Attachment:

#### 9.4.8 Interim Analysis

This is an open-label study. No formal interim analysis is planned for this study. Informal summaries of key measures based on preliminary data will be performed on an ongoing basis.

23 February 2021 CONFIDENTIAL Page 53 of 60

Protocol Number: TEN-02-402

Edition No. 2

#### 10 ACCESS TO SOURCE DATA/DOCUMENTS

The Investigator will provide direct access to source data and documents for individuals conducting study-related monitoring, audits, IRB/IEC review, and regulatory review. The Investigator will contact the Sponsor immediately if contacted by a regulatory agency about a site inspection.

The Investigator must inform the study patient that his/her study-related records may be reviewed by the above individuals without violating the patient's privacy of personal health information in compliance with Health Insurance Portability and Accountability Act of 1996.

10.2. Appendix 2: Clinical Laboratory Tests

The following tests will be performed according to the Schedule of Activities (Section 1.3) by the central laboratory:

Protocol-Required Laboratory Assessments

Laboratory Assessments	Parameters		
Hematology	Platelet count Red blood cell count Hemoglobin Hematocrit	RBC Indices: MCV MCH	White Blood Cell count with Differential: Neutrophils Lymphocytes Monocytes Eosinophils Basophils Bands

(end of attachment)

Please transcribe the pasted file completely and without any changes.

#### 9.4.8 Interim Analysis

This is an open-label study. No formal interim analysis is planned for this study. Informal summaries of key measures based on preliminary data will be performed on an ongoing basis.

23 February 2021 CONFIDENTIAL Page 53 of 60

Protocol Number: TEN-02-402

Edition No. 2

#### 10 ACCESS TO SOURCE DATA/DOCUMENTS

The Investigator will provide direct access to source data and documents for individuals conducting study-related monitoring, audits, IRB/IEC review, and regulatory review. The Investigator will contact the Sponsor immediately if contacted by a regulatory agency about a site inspection.

The Investigator must inform the study patient that his/her study-related records may be reviewed by the above individuals without violating the patient's privacy of personal health information in compliance with Health Insurance Portability and Accountability Act of 1996.

10.2. Appendix 2: Clinical Laboratory Tests

The following tests will be performed according to the Schedule of Activities (Section 1.3) by the central laboratory:

Protocol-Required Laboratory Assessments

Laboratory Assessments	Parameters		
Hematology	Platelet count Red blood cell count Hemoglobin Hematocrit	RBC Indices: MCV MCH	White Blood Cell count with Differential: Neutrophils Lymphocytes Monocytes Eosinophils Basophils Bands